You may recall that Edward Henning is an engineer who works with a number of BID consultants on BID establishment and renewal, writing the engineer’s reports required by Streets and Highways Code §36622(n). I’ve previously reported, e.g., that he seems to get paid about $9,000 for writing these things.1 Well, TIL that Ed Henning is also a BID consultant his own self!
The story begins with Lorena Parker, executive director of the San Pedro Historic Waterfront BID, sending me the contract that Ed Henning and her BID signed for consulting services, along with some ancillary information:
- Signed agreement between Henning and the BID — This contains the price, $20,000, and the terms of the consultancy. It also contains Henning’s hourly rate, which is $135 per.
- Henning’s proposal to the BID — This is actually incorporated into the contract by reference. It’s important because it contains a detailed description of the services to be performed and the timeline for performance.
- Two invoices from Henning to the SPHWBID — These are useful, as they contain the actual hours worked.
These materials are also available on the Archive, which is useful because of OCR and so forth. And that’s today’s goodies. Turn the page for discussion!
First of all, note the price that Ed Henning is charging. It’s only $20,000, which includes a contingency of $2,450 in case it’s necessary. Thus Henning is proposing to charge this BID less than $18,000 for his consultancy. This is quite amazing, not least because it seems that Tara Devine gets paid about $80,000 for the same task. Also, although I haven’t yet published it,2 I have a copy3 of the contract between the Fashion District BID and their renewal consultant, Urban Place Consulting, wherein the FDBID agrees to pay UPC more than $55,000 for getting their BID renewed.
Here’s something that makes this extreme variation in pay between consultants even more strange: The job of getting a BID renewed is not some wildly creative endeavor. In fact, the City of Los Angeles publishes a detailed timeline explaining every step in the process.4 How is it that one consultant can charge $20,000 to carry out those steps, another can charge $55,000, and a third can charge $80,000? It’s not even that talent matters. A BID renewal is a yes-or-no process. It’s binary. Either your BID gets renewed, in which case your consultant was successful, or it doesn’t,5 in which case your consultant failed. There is no such thing as one successful BID renewal working out better than another one. They are the same if they both succeed. So why, e.g., is the Fashion District paying out $55,000 for theirs and San Pedro only $20,000 if it’s not for improved results?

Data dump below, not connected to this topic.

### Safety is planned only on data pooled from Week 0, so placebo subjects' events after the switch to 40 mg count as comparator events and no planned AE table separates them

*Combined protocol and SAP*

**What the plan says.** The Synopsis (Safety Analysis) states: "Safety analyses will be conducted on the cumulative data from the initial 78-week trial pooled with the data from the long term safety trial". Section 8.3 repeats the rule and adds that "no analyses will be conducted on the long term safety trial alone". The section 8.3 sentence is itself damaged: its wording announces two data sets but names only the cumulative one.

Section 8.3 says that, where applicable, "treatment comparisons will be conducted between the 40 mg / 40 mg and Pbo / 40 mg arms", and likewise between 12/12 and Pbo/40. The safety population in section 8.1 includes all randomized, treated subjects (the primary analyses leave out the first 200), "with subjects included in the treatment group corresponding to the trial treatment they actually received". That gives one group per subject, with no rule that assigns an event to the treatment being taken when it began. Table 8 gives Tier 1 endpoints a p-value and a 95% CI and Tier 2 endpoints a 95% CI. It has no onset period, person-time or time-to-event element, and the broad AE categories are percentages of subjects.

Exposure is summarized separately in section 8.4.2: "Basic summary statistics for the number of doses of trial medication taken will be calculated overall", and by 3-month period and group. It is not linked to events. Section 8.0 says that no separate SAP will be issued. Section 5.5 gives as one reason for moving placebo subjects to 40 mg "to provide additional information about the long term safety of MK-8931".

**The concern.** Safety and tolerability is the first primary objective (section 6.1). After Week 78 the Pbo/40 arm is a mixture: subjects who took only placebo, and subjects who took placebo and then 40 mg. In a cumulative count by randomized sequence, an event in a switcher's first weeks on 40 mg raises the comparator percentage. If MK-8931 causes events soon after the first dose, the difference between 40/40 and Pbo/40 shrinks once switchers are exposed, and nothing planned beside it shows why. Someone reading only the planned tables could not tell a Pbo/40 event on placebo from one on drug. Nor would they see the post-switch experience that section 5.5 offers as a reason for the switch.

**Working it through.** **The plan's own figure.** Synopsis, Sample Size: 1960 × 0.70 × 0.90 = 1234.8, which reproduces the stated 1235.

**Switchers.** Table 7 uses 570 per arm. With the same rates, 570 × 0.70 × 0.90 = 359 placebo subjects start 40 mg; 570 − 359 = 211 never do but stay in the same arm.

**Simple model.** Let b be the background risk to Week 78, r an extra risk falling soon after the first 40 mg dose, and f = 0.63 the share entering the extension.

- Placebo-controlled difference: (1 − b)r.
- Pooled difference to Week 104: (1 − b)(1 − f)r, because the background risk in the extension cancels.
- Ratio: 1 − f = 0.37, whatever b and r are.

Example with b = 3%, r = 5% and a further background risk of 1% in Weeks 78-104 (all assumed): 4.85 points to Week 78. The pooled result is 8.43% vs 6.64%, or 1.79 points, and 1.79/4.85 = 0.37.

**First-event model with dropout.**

Well, certainly everyone’s too professional for the fact that, according to her LinkedIn profile, Rena Masten Leddy, current executive director of the Fashion District BID, used to work for Urban Place Consulting, to have influenced what seems in context like a shocking overpayment. Surely if she had something to be ashamed of with respect to her hooking her former employers up with a lucrative gig for which they’re getting paid almost three times as much as a competitor earns for a comparable job, she would take steps to hide her connection with the Urban Placites, would she not?
And it’s true, it’s right there on her LinkedIn thing. But on the other hand, when she inherited the throne from deposed6 ED Kent Smith, the FDBID put out a press release announcing her coronation in which Urban Place Consulting was mentioned not at all. But it’s a well-known fact that present contexts shape past truths.
In any case, despite my ill-omened attempts at humorous innuendo,7 what’s really important about these new documents from Lorena Parker is the further light they shed on the formerly shadowy profession of BID consulting. They are similar in importance to the recent Kosmont revelation handed over by Gateway to LA BID powerhouse heroine Laurie Hughes. Don’t be surprised, therefore, if Edward Henning turns up shopped to the CEC on yet another unregistered lobbying beef. Stay tuned!
Image of Lorena Parker started its life here and then I messed with it to the point where it’s ©2017 MichaelKohlhaas.Org. The words in her mouth are a melange taken from The Daily Breeze and The Renaissance Dump. As far as I know she actually said all that stuff, just not in that order! The LinkedIn thing is a screenshot in case the original disappears; thus fair use. The picture of the dwindling staff of UPC came to us via Wikimedia.
- These reports are mind-numbingly dull, but there is a lot of information in them, and probably a lot of evidence of wrongdoing as well. I haven’t had time to really work on them, but if you want to see what they’re like, I’ve published a whole collection of them on the Archive.
- Soon, really! There are just a few details to be straightened up. It’s going to be a highly entertaining story when it finally breaks.
- More than one copy, actually, which is part of the reason things are moving so slowly…
- This is an immensely important document. I just got this copy a couple weeks ago, and I’ve been meaning to write on it in detail ever since. Time flies, but meanwhile, here it is playing a tangential role. You will see this again in any number of complaints to the Ethics Commission about BID consultants lobbying the City without being registered.
- Which NEVER happens. The Clerk’s office is too obeisant to ever let one of these slip away.
- Or retired, whatever…
- Doesn’t mean I’m wrong, does it?